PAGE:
Albert Patterson, 65, kept the 9mm self-loading pistol in his cellar as a reminder of all the fallen comrades in the Falklands war.
The gun was only discovered after Patterson split up from his second wife and a family member decided to collect his belongings.
However, due to suspicions that items had gone missing his ex-wife called the police who in turn carried out a full search of the property they both shared.
It was then that the officers found the pistol, along with other weapons and ammunition in the house.
Patterson was arrested in 2014, and informed police that he had kept the guns to remind him of his fallen comrades and his working life in the SAS. He admitted to having the 9mm self-loading pistol, plus other weaponry in his possession.
Patterson was jailed for 15 months at Hereford Crown court, for possession of the ammunition and other guns. He was also ordered to serve a year on supervised probation following his release.
The Judge, Christopher Plunkett told Patterson he was 'privileged' to have seen his service record. But added, "In the wrong hands these weapons could lead to death of police officers or cause all sorts of mayhem. It is this risk that parliament is concerned about."
Why jail SAS man Albert Patterson for collecting a souvenir whilst having tax dodging MPS. SHAME— chris (@avgorou) 15 April 2016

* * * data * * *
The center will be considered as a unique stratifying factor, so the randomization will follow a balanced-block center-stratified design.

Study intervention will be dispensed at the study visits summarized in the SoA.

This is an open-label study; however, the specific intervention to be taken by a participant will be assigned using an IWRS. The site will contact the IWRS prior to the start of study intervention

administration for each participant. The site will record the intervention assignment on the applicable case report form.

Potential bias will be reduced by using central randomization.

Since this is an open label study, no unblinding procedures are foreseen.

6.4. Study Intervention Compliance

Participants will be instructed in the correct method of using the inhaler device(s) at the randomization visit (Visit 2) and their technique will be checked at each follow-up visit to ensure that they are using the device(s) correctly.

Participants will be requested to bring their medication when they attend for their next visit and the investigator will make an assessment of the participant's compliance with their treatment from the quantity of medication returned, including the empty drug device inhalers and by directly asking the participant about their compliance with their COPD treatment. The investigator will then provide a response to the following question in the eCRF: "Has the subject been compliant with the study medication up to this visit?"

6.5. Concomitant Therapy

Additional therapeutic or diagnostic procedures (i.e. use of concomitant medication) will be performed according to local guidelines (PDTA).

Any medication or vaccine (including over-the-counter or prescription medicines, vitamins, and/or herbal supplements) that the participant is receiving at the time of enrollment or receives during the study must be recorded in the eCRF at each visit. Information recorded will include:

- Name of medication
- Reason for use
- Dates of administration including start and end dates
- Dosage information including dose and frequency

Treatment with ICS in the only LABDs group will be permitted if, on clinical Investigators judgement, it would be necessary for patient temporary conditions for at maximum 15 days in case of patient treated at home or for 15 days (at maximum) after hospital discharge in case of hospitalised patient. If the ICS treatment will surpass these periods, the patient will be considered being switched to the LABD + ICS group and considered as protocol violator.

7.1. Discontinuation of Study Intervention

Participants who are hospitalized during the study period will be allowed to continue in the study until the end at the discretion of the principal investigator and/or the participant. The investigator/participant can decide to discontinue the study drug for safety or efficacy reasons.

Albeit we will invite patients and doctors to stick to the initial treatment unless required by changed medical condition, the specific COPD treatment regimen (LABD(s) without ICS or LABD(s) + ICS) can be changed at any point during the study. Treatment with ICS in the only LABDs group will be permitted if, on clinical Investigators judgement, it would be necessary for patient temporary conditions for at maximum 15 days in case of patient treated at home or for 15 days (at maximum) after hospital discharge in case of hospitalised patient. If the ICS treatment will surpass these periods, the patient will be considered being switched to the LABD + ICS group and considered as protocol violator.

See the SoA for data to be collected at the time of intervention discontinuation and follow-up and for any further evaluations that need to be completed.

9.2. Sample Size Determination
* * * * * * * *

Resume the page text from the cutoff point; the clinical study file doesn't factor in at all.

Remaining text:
War hero Albert Patterson should be released asap. the judge should apologize to him @bbcnews— Malcy Lyndsell (@malcolm2607) 15 April 2016
The ex-SAS solider had a very illustrious career and had served in the military for 22 years. He also worked abroad in non-government organizations based in Iraq, Afghanistan and now lives in Thailand.
"He spent a great deal of time abroad protecting our country and our way of life," Patterson's defending counsel, Scott Coughtrie said.
Coughtrie also made reference to the trophy that Patterson had been awarded for his work in the Falklands.
"[These weapons] weren't loaded or hanging around, they were hidden," he added.
These sentiments were echoed by Colonel Richard Kemp, former commander of British forces in Afghanistan who said:
"This is another example of our troops being persecuted by a government and courts obsessed with political correctness."